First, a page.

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Wood Geek, Andy Engel


From time to time EasternWhitePine editors interview leaders in the building space in a series we call Wood Geeks.

This issue’s Wood Geek is Andy Engel from Fine Homebuilding Magazine.


How long have you been working with wood? 

If you include my earliest efforts, I’d say since I was about 4 years old. I was a charter subscriber to Fine Woodworking in 1975, when I was 14.

What is it about wood that you love and appreciate? 

So much, but largely the fact that I can shape it to almost any purpose. And as I’ve grown older, wood has become a connection to my father, who died in 2001. He was also a woodworker, and the smell of pine takes me back into his basement woodshop when I was a kid. Wood has been the common thread that tied me to some of best folks in my life.

Favorite wood project?

I suppose that would be the winding stairs in my old boss Kevin’s 18th century house. They challenged me in multiple ways. The geometry of winding stairs can be a head scratcher on a good day, but added to that was the fact that literally none of the existing structure was plumb, level, or square. I felt honored for my work to become a part of that house’s story, as if I had gotten to write a chapter in its book. On top of that, Kevin, who was the long-time editor of Fine Homebuilding and the man who taught me to write, worked with me. Those stairs belong to the house, which in its future will likely belong to number of people. But those stairs will always belong to Kevin and to me in a kind of ownership that can never be transferred.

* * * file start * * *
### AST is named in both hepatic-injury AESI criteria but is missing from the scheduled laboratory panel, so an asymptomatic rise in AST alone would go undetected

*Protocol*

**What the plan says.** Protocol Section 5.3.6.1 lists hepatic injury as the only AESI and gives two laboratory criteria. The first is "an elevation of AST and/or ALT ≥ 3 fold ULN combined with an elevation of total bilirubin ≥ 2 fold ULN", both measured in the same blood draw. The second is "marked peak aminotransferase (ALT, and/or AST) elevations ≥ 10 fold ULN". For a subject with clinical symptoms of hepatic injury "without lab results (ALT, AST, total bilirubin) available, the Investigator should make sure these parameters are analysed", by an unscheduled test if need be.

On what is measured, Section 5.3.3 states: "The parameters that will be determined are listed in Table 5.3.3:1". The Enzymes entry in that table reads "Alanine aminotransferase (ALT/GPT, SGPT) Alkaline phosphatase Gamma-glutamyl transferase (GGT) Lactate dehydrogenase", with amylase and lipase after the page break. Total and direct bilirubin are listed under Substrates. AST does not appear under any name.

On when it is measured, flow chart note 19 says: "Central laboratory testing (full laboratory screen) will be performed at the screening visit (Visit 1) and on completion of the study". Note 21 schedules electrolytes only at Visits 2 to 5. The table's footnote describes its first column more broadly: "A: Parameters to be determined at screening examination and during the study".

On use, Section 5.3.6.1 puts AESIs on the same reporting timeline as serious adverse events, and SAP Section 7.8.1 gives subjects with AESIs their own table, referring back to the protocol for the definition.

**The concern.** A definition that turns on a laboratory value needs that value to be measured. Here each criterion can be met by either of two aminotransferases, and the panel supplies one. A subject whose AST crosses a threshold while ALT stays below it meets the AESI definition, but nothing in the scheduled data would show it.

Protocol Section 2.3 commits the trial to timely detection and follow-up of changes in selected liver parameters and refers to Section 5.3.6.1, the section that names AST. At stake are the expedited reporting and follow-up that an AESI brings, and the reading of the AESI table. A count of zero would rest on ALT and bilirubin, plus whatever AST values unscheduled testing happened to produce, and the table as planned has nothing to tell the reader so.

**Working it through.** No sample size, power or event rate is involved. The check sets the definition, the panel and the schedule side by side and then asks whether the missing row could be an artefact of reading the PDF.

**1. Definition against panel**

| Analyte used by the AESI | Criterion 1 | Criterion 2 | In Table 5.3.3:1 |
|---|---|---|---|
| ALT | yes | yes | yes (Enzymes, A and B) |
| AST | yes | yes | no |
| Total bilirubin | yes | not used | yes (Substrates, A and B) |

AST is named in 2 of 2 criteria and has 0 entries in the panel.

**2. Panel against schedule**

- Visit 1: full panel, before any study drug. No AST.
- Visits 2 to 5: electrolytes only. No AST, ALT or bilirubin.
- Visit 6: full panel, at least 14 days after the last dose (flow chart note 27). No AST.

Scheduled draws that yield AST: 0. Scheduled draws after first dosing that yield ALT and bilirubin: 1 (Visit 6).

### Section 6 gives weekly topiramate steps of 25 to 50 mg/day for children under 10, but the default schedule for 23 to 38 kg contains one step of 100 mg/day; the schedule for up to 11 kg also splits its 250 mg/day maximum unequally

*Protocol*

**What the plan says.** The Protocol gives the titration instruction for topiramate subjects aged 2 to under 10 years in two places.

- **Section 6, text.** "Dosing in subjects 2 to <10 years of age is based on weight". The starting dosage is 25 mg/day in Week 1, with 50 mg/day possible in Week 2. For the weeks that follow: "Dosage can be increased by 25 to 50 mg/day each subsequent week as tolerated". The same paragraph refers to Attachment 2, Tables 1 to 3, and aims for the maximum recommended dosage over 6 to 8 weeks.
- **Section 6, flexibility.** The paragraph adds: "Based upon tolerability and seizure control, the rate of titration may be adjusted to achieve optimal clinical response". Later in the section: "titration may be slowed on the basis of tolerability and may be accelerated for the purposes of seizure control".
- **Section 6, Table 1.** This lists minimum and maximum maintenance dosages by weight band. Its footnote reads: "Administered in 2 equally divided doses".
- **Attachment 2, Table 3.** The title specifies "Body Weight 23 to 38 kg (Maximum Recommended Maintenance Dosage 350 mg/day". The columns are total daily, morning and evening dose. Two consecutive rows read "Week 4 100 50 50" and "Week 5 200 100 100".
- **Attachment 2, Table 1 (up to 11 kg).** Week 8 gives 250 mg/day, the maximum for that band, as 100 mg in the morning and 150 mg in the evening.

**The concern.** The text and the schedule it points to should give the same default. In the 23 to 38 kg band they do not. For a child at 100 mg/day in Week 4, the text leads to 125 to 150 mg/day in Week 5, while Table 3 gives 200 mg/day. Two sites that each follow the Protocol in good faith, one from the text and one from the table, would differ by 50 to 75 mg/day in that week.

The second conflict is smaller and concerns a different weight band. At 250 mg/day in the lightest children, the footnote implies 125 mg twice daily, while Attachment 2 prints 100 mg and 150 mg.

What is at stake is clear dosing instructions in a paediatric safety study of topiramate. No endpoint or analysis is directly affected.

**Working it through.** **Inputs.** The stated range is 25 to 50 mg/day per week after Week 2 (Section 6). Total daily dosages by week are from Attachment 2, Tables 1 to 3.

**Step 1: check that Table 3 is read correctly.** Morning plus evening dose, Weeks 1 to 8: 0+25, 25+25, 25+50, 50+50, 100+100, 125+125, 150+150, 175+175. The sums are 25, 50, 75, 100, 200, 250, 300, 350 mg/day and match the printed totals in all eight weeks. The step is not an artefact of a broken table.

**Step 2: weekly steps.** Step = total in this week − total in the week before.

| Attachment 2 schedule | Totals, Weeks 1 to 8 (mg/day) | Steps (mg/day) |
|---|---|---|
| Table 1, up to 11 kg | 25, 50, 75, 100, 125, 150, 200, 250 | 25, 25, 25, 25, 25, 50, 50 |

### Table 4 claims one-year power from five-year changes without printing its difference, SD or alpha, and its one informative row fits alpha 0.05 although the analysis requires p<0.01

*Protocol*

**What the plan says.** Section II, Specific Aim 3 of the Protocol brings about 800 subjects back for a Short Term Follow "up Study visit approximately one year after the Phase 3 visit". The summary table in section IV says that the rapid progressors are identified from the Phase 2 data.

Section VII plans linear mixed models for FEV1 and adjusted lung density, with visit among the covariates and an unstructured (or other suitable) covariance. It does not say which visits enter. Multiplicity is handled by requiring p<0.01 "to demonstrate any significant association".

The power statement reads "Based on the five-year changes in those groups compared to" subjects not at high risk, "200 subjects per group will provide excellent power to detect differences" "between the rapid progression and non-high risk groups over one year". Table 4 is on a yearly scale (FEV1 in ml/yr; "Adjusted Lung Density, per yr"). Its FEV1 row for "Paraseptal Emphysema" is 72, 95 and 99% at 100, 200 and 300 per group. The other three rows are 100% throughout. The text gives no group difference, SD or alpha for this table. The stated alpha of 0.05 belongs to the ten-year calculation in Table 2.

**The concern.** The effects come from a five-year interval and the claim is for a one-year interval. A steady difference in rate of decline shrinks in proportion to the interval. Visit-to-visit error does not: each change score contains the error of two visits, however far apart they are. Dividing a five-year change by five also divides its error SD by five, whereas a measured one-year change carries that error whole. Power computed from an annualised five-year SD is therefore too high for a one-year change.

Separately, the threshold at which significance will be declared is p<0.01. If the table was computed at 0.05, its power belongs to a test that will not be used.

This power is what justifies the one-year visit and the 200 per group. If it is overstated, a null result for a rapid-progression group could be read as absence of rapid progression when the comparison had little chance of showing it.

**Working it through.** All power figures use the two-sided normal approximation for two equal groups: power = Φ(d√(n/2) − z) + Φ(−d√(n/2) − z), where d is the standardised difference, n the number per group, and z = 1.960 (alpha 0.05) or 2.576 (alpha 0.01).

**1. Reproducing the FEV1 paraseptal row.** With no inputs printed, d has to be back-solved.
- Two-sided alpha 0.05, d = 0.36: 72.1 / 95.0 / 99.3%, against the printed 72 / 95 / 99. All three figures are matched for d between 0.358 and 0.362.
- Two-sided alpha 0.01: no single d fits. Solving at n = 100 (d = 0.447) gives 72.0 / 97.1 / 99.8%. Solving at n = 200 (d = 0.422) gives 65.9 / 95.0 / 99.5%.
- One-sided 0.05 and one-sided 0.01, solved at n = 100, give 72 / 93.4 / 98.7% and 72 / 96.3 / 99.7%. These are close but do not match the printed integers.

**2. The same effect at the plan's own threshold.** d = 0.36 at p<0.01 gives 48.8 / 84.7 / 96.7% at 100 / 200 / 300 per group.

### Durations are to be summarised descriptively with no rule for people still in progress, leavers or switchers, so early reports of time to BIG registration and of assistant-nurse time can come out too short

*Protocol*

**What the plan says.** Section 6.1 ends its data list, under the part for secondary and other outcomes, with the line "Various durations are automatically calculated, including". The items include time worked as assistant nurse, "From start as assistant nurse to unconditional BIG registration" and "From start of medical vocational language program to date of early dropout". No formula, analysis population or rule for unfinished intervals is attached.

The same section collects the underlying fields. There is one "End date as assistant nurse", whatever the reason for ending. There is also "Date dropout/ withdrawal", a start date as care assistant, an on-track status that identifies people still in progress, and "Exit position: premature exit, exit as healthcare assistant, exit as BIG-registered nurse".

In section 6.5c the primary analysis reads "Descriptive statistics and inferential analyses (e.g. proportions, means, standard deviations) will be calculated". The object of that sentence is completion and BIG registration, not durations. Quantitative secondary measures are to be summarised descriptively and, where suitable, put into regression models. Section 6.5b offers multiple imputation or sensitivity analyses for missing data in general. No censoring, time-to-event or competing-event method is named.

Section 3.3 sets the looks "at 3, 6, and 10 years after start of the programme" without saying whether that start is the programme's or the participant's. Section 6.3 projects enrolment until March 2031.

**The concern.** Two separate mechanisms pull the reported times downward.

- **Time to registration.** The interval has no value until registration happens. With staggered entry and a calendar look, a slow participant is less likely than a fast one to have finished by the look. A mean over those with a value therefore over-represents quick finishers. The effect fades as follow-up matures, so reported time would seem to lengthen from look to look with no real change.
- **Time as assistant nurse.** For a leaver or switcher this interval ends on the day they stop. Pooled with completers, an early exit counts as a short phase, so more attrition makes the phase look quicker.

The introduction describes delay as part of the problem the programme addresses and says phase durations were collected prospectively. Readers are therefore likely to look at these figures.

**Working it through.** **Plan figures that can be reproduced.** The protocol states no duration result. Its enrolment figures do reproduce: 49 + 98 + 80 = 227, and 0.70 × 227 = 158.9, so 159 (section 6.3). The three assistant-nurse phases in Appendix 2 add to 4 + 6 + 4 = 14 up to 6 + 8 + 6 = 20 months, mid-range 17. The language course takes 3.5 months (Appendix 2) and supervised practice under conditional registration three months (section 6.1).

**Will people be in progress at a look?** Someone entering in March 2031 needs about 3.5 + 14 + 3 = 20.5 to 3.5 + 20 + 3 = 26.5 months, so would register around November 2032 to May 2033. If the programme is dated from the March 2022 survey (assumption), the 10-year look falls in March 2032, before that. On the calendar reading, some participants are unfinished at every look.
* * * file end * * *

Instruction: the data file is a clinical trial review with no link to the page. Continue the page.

Best wood project story?

I was installing a railing on a formal stair I’d built in a new house, and I managed to drop my hammer and take a chunk out of wall-side stringer. The stringer was slated to be painted, and I knew if I let in a “Dutch boy”, it would never be noticed. (“Dutch boy” is a term for a wooden patch that I learned from Werner, the German carpenter who largely taught me my trade.) But I also wanted to get it fixed before Dan, the builder, showed up – Forgiveness is, after all, easier to get than permission. Still, accurately letting in a Dutch boy is time consuming, and time ran out. Dan showed up just as I was sliding the patch into place. I looked at him, he looked at me, and then at what I was doing. I’d built the stairs as a unit in my shop, and if he insisted on a new stringer instead of a fix, I would have to pull the stairs out, truck them back to the shop, tear them apart, and rebuild them – A couple of days of unpaid work. So, I dreaded the next words that would come out of his mouth. I underestimated Dan, though. Rather than condemn me to working a weekend for free, he gave me a saying that’s become part of my repertoire. “Anybody can get it right the first time. It takes a real mechanic to fix the screw-ups.”

There’s a real lesson there.

Where do you think wood fits into today’s home improvement/building industries? 

Wood makes sense for the vast majority of home building. Sustainable forestry practices mean we’re no longer using lumber faster than it can be replaced, so lumber will be the go-to structural material for the foreseeable future. In terms of finish materials, although there’s competition from a variety of sources today, nothing else looks like wood, and there will always be people like myself who respond to it.



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